Dec 8, 2011
Ink-jet prints graphene electronics
Researchers at the University of Cambridge have invented a new ink based on graphene and have used it to print high-performance, transparent, thin-film transistors and interconnects. The work could lead to printed electronics, including flexible displays, solar cells and electronic paper, made from the wonder material.
Flexible electronics look set to completely change our everyday lives. Indeed, a host of novel applications – such as electronic paper, touch screens, artificial skin, "smart" clothing and electronic eye-like imagers – have already been produced. Ink-jet printing is one of the best ways to make large amounts of plastic electronics, and a variety of components, like transistors, photovoltaic devices, organic light-emitting diodes and displays, can be fabricated using this technique. Ink-jet printing is also simple and only has a few processing steps.
So-called drop-on-demand ink-jet printing (originally used to print text and graphics) is now a tried and trusted method to print thin-film transistors based on organic and semiconducting inks. However, the devices made this way do not hold up when compared with standard silicon technology. Researchers have tried to remedy this by using inks based on zinc-oxide nanoparticles and carbon nanotubes, but such inks are not stable in ordinary solvents, so chemically modified solvents need to be employed. These solvents tend to degrade over time and metal nanoparticles also oxidize after printing.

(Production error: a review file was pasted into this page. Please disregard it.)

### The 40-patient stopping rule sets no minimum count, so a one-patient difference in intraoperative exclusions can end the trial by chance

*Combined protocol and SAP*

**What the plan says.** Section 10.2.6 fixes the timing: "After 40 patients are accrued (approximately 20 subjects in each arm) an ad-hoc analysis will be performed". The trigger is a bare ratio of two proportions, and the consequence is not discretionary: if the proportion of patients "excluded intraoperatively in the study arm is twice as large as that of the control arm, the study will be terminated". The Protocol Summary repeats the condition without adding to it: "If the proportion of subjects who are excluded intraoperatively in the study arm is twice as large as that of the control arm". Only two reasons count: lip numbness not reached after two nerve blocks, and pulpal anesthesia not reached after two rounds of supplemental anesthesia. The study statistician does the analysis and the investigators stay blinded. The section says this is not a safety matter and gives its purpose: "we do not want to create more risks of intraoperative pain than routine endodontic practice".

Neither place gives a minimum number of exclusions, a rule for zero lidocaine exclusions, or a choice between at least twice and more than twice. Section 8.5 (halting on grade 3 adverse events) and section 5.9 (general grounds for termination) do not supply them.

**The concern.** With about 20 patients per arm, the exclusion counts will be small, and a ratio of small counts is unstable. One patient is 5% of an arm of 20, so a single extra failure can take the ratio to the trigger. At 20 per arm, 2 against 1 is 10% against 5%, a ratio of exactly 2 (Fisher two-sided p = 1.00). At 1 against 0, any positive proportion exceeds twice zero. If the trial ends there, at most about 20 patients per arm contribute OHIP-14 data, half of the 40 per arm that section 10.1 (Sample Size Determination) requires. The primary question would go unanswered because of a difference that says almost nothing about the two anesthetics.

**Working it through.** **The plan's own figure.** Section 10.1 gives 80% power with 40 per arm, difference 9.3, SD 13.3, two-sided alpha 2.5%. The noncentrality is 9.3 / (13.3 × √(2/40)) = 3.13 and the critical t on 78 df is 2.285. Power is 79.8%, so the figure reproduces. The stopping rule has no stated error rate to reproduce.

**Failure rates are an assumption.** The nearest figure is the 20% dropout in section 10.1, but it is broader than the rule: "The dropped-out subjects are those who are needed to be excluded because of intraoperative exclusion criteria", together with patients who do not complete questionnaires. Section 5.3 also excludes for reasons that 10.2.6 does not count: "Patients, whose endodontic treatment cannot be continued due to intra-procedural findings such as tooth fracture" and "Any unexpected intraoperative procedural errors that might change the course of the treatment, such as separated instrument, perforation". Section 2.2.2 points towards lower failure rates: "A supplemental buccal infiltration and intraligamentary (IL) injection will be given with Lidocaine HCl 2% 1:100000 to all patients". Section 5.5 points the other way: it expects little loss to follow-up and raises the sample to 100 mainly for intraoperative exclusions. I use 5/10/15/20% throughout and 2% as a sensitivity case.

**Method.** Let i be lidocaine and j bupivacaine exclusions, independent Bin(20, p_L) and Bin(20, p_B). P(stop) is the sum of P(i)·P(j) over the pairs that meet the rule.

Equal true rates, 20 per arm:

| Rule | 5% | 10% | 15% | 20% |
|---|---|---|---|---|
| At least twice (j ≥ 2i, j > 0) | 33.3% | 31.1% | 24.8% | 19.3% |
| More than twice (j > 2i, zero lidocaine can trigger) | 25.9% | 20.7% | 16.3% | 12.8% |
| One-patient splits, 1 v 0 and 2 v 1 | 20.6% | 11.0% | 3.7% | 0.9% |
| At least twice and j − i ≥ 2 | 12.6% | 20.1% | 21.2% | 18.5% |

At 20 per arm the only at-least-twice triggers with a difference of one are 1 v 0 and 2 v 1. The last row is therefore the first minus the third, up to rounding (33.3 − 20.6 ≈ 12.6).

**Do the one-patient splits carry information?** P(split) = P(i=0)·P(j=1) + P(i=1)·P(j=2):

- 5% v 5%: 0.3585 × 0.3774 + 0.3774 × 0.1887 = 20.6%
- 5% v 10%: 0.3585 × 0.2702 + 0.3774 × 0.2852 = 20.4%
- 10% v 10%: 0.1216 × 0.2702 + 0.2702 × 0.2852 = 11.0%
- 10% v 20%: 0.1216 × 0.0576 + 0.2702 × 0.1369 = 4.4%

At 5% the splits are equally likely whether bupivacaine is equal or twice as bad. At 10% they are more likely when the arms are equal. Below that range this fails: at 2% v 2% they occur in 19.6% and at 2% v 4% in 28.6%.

Graphene – a 2D sheet of carbon with unique electronic and mechanical properties – could come into its own here, say Andrea Ferrari and colleagues who have succeeded in producing an ink from the material by exfoliating pieces of graphite in a liquid. What is more, preliminary thin-film transistors printed using this ink already seem to be better performing than state-of-the-art ink-jet printed devices. They have electron mobilities of up to 95 cm2V–1s–1 for example. In comparison, ink-jet printed TFTs based on organic semiconducting polymers have mobilities ranging from just 0.01 to 0.5 cm2V–1s–1, but better on/off ratios of up to 105.
The Cambridge researchers made their graphene ink as follows: they first began by treating graphite flakes in a sonic bath containing the solvent N-methylpyrrolidone for several hours. The flakes were then left to settle for a few minutes after sonication. Next, the team decanted the dispersions and centrifuged the samples for an hour to filter out any flakes bigger than 1 µm across that might clog the printer nozzle.
The ink can be used to print electronic devices like thin-film transistors on a variety of substrates, including silicon dioxide and quartz.
Compatible with existing technology
"Our technique is not new and the graphene ink produced should thus be compatible with existing standard ink-jet machines," Ferrari told nanotechweb.org. "This will hopefully allow the ink to be used in existing printed electronics."
The researchers – who report their work on the arXiv pre-print server – now plan to optimize the process parameters. "We shall also make contact with the major players in the printed electronics industry to try and implement the ink in useful devices," revealed Ferrari.
About the author
Belle Dumé is contributing editor at nanotechweb.org